Can net returns be positive even if the default rate is above the interest rate?
Net returns on a portfolio can be substantial even if cumulative default rate is equal or even above the nominal interest rate. This is because the performing portfolio continues to generate interest and repayments over the full cycle of the loan not only in a single year.
Over an average 52 month cycle the performing loans and parts of the non-performing loans generate and pay interest for 52 months. Therefore in case one would want to compare this number with the cumulative default rate then the nominal rate should either be cumulated as well or the default rate annualized over the 52 month period. In the calculation model shared above we have built cash flows for an imaginative portfolio with 10% nominal interest rate and a 12% cumulative default rate to illustrate this.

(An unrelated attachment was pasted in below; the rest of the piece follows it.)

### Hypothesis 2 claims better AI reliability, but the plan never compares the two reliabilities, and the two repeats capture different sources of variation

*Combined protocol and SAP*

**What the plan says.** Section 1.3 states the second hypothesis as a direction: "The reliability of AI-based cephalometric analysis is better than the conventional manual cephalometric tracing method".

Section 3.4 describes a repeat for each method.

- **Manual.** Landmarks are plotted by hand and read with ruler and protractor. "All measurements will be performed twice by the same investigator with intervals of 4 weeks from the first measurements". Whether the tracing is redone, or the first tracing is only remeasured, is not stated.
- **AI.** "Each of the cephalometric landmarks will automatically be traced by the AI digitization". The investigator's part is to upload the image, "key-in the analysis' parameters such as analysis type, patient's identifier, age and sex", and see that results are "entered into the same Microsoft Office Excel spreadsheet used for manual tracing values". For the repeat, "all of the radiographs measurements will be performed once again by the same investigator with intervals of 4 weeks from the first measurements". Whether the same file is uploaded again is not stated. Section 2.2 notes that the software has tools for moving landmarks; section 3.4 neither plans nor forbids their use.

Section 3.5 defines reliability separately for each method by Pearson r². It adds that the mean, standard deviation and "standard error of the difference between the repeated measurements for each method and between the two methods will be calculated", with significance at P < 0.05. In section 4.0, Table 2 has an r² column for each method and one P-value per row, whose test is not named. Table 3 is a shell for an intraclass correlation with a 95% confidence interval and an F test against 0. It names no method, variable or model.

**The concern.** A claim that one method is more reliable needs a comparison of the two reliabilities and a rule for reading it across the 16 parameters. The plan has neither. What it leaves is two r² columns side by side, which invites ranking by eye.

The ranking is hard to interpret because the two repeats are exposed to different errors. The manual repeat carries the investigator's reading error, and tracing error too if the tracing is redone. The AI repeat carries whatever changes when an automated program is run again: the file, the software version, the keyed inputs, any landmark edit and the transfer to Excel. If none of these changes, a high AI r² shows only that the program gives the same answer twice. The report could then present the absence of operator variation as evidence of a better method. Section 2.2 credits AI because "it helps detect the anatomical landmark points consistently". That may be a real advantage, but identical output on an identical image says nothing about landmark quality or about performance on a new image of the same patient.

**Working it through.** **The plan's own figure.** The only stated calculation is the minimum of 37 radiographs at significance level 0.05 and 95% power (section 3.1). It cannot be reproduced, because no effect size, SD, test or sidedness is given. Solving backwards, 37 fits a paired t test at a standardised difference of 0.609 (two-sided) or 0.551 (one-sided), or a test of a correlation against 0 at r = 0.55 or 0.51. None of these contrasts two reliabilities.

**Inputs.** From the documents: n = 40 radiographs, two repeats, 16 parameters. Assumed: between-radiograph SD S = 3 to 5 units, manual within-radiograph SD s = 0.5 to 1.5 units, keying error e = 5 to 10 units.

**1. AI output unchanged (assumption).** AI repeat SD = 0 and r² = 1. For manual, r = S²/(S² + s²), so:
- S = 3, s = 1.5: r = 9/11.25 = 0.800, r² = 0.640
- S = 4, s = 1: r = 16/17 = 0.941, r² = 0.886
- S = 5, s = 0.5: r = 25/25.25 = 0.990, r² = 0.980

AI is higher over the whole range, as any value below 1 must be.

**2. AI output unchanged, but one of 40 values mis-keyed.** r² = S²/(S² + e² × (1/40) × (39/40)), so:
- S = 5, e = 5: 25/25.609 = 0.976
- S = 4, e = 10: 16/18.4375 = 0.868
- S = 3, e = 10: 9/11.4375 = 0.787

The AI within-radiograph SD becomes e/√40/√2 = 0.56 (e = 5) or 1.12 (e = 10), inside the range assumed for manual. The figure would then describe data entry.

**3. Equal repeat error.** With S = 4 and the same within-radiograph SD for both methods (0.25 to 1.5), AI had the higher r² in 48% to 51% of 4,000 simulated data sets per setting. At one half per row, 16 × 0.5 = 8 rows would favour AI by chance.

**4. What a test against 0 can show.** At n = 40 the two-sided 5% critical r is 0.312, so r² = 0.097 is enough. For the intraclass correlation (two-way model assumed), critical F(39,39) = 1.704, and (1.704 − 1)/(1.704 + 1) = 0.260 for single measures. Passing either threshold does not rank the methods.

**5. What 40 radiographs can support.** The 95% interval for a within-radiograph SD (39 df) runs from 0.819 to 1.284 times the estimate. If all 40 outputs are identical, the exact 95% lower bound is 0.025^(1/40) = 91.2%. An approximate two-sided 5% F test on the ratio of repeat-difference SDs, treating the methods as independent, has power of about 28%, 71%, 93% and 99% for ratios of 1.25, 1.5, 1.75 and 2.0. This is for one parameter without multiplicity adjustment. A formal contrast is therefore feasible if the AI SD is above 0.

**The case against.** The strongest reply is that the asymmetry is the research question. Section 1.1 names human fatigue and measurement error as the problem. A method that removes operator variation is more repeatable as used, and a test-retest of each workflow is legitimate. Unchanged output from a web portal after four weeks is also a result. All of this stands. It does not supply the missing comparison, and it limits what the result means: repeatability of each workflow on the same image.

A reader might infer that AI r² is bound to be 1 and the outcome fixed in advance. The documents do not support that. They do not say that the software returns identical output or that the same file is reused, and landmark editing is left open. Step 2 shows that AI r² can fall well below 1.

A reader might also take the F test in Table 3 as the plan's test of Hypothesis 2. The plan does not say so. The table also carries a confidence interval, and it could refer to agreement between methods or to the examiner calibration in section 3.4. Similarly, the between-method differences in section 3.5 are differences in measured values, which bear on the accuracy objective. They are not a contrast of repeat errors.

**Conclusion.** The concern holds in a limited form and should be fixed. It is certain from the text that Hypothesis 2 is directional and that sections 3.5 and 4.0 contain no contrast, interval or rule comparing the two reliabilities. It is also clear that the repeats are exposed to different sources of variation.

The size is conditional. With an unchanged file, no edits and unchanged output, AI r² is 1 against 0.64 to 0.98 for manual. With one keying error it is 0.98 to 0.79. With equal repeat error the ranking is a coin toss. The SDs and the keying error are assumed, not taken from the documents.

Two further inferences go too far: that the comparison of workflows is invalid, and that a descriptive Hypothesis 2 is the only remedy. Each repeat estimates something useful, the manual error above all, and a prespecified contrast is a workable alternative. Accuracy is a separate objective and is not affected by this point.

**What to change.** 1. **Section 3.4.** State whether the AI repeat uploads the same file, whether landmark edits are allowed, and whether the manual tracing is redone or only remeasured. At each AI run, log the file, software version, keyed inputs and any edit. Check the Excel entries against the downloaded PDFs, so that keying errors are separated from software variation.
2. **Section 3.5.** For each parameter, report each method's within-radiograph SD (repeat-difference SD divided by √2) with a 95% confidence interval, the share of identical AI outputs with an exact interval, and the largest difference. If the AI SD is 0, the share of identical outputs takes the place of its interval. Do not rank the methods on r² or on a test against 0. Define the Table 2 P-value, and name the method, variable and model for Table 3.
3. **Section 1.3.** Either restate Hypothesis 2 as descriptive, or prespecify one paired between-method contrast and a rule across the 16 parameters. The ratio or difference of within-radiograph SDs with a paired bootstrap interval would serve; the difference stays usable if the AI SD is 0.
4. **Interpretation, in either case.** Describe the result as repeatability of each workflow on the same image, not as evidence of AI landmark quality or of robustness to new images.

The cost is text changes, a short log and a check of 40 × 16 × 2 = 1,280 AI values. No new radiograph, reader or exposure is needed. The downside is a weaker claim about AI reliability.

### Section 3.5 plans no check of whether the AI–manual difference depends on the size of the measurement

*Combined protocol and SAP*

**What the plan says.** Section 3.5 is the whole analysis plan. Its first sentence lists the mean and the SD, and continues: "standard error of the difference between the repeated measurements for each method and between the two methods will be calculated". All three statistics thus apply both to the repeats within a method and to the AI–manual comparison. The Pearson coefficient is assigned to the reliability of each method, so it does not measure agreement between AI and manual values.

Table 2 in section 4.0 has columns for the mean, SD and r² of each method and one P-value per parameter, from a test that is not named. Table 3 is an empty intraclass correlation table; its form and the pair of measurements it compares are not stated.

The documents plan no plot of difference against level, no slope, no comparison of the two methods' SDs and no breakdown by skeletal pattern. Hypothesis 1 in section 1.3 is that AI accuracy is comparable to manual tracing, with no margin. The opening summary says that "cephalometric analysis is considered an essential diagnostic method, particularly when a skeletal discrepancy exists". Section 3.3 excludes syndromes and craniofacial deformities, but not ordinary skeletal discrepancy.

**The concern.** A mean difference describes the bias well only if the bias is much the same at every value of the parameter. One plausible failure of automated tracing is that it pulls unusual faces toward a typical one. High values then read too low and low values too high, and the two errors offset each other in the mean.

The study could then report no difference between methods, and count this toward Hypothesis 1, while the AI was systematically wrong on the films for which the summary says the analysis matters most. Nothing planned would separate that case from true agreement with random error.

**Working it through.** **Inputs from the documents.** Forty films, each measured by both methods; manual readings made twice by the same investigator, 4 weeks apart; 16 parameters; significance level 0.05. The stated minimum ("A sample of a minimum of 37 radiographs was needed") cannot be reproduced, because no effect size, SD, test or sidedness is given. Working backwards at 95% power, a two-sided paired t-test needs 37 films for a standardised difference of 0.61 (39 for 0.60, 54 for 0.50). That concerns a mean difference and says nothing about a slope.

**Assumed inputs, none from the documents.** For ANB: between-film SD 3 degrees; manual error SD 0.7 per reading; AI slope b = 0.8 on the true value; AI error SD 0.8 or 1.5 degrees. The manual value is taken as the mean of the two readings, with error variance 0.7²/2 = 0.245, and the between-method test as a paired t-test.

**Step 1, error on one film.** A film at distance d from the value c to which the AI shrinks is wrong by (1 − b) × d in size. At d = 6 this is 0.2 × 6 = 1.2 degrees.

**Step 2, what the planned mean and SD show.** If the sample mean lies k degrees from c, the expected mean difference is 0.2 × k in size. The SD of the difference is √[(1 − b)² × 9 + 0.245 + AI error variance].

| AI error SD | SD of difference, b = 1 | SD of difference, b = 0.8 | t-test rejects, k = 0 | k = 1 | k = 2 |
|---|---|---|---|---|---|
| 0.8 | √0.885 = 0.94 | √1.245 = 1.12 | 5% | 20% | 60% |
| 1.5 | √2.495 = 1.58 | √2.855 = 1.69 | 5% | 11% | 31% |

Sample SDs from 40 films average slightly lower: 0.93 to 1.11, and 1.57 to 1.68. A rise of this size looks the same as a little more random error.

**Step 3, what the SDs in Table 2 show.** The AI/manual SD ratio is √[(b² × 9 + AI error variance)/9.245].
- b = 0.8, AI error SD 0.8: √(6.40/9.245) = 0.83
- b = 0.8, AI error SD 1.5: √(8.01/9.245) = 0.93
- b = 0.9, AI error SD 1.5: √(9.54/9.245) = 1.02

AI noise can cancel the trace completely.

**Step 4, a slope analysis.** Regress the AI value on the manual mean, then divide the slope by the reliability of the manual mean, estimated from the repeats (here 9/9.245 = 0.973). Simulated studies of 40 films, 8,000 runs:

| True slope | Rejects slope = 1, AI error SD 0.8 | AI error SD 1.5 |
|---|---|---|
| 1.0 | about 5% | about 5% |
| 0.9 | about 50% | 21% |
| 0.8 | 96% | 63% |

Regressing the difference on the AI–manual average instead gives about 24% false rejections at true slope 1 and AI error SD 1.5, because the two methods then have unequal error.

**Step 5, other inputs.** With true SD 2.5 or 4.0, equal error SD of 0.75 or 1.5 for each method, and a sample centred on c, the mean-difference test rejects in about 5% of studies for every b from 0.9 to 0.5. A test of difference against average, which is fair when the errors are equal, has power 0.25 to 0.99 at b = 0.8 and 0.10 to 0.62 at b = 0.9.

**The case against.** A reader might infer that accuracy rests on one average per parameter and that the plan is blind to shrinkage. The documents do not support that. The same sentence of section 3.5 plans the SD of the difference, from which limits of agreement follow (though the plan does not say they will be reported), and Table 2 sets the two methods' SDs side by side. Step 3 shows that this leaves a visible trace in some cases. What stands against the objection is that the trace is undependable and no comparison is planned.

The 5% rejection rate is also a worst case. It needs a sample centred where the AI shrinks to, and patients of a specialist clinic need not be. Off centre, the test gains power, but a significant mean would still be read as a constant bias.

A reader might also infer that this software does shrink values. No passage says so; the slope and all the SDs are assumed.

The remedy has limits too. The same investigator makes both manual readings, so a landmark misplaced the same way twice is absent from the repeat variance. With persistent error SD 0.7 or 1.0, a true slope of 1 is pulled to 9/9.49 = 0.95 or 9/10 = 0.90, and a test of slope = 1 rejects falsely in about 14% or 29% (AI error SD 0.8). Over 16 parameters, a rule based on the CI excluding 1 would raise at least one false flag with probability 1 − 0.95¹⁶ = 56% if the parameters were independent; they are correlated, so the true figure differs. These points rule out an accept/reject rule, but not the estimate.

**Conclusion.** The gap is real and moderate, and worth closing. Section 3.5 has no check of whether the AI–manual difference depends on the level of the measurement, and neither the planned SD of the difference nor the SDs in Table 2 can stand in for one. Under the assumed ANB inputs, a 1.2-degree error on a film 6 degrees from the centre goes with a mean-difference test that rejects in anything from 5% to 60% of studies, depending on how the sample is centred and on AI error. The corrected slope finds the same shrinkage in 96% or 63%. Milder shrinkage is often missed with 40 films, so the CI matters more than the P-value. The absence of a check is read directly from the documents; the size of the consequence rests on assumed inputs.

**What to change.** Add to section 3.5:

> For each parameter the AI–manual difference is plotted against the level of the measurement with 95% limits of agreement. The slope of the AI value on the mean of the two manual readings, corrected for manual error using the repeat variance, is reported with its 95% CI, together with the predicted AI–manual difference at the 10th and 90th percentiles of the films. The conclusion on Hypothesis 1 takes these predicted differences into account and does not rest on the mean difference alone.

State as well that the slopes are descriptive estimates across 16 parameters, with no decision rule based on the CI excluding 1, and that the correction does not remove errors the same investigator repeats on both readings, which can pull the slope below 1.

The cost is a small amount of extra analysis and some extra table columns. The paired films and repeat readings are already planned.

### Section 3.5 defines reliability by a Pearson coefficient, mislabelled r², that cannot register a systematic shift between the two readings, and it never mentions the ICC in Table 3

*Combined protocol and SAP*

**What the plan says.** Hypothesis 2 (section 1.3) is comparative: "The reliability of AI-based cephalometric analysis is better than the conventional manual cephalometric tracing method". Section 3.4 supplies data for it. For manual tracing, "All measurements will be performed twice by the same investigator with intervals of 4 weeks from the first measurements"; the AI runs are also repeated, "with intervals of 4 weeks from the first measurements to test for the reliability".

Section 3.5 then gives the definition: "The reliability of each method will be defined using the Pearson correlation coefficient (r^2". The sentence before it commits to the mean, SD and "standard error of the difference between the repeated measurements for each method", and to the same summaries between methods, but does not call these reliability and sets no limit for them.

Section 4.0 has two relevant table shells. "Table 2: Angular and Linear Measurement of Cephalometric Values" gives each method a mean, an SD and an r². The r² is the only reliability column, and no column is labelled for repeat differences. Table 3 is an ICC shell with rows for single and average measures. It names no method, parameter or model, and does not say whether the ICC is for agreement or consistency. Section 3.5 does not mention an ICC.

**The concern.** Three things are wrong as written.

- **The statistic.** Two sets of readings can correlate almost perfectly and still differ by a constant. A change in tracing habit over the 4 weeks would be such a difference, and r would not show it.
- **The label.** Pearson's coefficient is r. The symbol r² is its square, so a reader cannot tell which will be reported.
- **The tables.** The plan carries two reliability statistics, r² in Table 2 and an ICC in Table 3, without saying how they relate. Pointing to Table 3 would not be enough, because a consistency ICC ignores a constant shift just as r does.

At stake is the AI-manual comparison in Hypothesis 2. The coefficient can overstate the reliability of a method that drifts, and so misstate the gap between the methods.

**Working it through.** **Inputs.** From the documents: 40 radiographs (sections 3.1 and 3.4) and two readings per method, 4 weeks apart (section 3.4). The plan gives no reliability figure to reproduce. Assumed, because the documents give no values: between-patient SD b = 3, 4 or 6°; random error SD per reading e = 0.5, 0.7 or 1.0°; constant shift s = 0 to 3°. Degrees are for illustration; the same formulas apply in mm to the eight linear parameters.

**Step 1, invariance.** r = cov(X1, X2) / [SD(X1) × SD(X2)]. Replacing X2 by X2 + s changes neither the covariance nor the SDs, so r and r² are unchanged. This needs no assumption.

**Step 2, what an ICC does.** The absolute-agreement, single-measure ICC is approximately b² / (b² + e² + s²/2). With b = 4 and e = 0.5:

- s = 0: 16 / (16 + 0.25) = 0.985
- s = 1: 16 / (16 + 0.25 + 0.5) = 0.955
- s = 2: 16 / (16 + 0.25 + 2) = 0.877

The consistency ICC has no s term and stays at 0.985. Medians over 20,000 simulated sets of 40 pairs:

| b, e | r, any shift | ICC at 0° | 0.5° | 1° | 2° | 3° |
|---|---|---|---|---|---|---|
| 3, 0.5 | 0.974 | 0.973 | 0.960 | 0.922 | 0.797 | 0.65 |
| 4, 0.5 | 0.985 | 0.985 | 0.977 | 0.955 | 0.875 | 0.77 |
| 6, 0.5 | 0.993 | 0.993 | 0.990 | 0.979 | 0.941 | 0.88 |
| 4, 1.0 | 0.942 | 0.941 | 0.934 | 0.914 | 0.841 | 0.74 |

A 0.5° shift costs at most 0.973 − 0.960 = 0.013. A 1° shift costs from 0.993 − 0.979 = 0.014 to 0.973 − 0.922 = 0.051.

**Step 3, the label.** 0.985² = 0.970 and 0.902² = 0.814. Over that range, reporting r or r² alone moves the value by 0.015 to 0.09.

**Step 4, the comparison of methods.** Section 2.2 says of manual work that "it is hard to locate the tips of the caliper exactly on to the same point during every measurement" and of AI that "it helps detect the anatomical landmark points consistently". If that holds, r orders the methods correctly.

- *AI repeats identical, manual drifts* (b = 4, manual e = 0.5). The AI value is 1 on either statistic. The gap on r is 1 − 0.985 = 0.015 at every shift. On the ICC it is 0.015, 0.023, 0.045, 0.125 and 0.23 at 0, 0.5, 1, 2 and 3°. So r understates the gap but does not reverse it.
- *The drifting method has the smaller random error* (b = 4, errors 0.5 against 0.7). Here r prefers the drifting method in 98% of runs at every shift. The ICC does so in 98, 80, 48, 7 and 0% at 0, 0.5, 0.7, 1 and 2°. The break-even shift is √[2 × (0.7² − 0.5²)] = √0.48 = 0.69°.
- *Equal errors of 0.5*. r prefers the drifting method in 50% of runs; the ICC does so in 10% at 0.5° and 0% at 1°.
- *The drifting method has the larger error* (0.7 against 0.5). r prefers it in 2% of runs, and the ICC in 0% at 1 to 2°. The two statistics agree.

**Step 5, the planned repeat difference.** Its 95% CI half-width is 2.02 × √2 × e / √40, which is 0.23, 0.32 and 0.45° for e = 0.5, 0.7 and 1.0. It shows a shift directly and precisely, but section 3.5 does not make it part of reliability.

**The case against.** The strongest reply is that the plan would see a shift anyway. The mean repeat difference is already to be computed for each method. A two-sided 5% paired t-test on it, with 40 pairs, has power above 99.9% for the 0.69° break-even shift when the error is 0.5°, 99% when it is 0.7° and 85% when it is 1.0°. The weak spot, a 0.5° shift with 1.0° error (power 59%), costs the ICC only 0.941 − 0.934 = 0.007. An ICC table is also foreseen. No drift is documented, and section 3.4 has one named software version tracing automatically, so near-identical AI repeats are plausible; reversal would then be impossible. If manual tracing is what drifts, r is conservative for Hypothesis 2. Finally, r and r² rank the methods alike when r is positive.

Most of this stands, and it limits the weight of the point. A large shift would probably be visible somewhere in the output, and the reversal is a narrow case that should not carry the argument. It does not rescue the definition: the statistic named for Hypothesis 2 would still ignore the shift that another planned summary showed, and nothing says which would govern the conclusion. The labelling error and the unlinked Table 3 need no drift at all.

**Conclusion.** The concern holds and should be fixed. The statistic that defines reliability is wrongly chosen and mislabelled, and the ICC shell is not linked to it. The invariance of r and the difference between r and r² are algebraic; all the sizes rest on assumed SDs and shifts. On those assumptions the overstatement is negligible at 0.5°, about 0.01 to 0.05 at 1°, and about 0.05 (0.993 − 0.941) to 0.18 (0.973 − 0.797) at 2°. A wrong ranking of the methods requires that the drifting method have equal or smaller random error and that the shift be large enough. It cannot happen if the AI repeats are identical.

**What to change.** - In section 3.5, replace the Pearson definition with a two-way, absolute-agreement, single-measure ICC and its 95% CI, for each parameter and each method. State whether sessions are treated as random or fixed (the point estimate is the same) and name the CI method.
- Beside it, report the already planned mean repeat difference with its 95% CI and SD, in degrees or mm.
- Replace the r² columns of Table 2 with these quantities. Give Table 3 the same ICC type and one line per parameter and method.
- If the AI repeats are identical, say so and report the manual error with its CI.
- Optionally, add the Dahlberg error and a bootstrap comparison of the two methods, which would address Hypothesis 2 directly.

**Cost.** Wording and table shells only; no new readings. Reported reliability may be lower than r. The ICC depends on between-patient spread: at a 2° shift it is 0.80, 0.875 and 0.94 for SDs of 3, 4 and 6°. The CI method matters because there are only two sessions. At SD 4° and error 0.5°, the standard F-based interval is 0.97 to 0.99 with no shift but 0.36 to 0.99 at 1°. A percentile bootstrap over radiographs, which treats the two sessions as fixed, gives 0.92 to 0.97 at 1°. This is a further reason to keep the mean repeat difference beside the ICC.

We have seen some investors build analyses where portfolio returns have been calculated as interest rate less cumulative default rate (or cumulative expected loss). Furthermore some of these analysis have been done by calculating tax income on the nominal interest rate although non-performing loans do not pay interest and hence are not taxed. Such models unfortunately are misleading at best due to the reasons explained above.
Please make sure you use the full cash flows when building your own portfolio evaluation models and apply taxation only to actual paid interest not nominal values.